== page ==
Microsoft to change default browser installs

Software vendor tells an antitrust judge it will change the way IE 8 is installed

Microsoft, in response to complaints that Internet Explorer 8 was being designated as the default browser during some installations, will change the installation process starting this week, the software giant told a U.S. district judge.

By Tuesday, Microsoft will change the way the express install works for Internet Explorer (IE) 8, the company said in an antitrust settlement compliance report released late Friday.

In May, browser makers Mozilla and Opera complained that Microsoft was quietly changing the default browser back to Internet Explorer when the browser was updated with Microsoft's Windows Update service.

"Using the Windows Update channel to update Internet Explorer in any way that undermines user choices is a clear example of how Microsoft uses its monopoly position to damage competition in related products," Mitchell Baker, the chairwoman of Mozilla, said in May.

Options presented to Windows users were "unclear," the U.S. Department of Justice said in the antitrust status report.

"The Express option is most often selected by unsophisticated users who would then lose their prior default selection of a non-Microsoft browser," the DOJ said in the report.

"Even though it was possible for the user to revert to the original default browser, [the state plaintiffs in the antitrust case] were concerned that the Express process was confusing, especially for unsophisticated users."

Instead of the express install reverting to IE as the default browser, the IE installation will now have a default browser screen before the express install that offers "the user a clear choice with respect to the browser default setting," the report said.

A Microsoft spokesman wasn't immediately available for comment.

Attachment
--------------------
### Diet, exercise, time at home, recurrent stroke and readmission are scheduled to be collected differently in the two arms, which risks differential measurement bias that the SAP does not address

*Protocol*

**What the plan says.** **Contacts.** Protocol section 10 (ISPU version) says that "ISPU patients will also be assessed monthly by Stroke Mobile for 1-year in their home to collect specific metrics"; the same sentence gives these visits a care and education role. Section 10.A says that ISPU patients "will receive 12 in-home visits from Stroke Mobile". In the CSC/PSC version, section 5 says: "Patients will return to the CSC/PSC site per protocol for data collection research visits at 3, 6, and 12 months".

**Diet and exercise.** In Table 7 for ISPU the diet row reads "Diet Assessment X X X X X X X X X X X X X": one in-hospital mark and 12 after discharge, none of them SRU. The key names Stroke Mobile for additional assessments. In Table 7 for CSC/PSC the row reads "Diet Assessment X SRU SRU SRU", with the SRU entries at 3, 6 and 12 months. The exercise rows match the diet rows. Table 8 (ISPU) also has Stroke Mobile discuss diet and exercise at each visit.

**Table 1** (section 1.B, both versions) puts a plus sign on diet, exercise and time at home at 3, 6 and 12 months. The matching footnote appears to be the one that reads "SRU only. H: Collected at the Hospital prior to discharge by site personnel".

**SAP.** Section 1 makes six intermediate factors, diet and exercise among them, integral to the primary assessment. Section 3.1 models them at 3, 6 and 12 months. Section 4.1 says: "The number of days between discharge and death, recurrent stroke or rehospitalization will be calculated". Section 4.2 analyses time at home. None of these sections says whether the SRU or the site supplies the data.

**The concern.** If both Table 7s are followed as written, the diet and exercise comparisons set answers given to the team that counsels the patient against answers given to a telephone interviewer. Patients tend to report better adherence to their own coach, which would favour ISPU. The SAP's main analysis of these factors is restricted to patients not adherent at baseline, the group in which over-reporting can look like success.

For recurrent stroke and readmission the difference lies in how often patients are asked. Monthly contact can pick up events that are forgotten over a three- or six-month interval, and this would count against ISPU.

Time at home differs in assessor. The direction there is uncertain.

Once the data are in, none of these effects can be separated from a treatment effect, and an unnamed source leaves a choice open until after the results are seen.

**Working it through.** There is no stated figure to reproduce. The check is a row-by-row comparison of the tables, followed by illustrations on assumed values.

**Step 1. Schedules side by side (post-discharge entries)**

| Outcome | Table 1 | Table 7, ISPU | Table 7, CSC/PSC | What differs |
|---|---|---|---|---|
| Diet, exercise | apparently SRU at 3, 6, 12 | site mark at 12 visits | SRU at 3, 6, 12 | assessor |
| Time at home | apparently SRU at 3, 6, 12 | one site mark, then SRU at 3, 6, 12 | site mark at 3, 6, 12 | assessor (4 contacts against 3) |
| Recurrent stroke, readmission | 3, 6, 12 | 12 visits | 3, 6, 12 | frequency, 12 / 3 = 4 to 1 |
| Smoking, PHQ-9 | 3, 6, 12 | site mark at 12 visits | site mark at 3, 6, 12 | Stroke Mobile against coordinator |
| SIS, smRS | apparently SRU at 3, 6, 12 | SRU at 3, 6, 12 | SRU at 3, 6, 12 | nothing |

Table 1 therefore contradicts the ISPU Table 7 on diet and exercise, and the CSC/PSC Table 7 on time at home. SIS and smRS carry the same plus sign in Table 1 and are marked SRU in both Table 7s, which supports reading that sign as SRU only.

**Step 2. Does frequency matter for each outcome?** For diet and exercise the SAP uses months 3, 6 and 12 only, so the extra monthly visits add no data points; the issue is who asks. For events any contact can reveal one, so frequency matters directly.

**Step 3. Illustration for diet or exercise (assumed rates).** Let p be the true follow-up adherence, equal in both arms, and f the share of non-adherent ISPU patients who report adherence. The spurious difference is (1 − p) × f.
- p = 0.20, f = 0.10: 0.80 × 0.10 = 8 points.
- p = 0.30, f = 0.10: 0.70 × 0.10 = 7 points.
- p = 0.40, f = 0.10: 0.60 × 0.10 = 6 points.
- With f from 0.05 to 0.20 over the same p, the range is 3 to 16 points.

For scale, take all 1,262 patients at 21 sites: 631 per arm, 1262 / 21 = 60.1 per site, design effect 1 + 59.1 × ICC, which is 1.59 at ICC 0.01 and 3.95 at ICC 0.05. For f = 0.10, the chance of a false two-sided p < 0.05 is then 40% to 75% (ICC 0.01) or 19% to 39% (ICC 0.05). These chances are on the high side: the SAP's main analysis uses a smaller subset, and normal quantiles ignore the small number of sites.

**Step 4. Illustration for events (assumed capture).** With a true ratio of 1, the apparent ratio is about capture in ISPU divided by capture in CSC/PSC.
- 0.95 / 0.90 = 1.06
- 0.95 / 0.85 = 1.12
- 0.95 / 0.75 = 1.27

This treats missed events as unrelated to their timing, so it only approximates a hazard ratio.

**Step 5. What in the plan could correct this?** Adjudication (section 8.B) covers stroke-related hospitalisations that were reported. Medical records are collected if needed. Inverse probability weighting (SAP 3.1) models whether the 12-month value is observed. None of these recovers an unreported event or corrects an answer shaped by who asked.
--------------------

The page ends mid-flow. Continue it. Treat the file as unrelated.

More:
The antitrust status report also addressed a long-time complaint about problems with technical documentation for communication protocols that Microsoft is required to share as part of the November 2002 antitrust judgment imposed by Judge Colleen Kollar-Kotelly, of the U.S. District Court for the District of Columbia.

Lawyers for the 19 states that joined the DOJ in the antitrust lawsuit have complained that bugs in the technical documentation have been discovered faster than Microsoft can close them.

The number of documentation bugs led Kollar-Kotelly to extend portions of the antitrust decree by two years in a November 2007 ruling. In April, the judge extended compliance monitoring by another 18 months, until May 2011.

But in Friday's report, the plaintiffs in the case said they are seeing positive signs regarding Microsoft's [bug] resolution rate.

A court-appointed technical committee assisting Microsoft with antitrust compliance should be able to determine whether the technical documentation is "substantially complete," a requirement in the antitrust decree, by the end of the year, the report said.

As of June 30, there were 2,407 outstanding bugs in the technical documentation, and there were 2,355 bugs as of July 31. On March 31, there were 1,716 identified bugs in the 30,000-page technical documentation.

An antitrust compliance hearing is scheduled for Thursday before Kollar-Kotelly.

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Grant Gross

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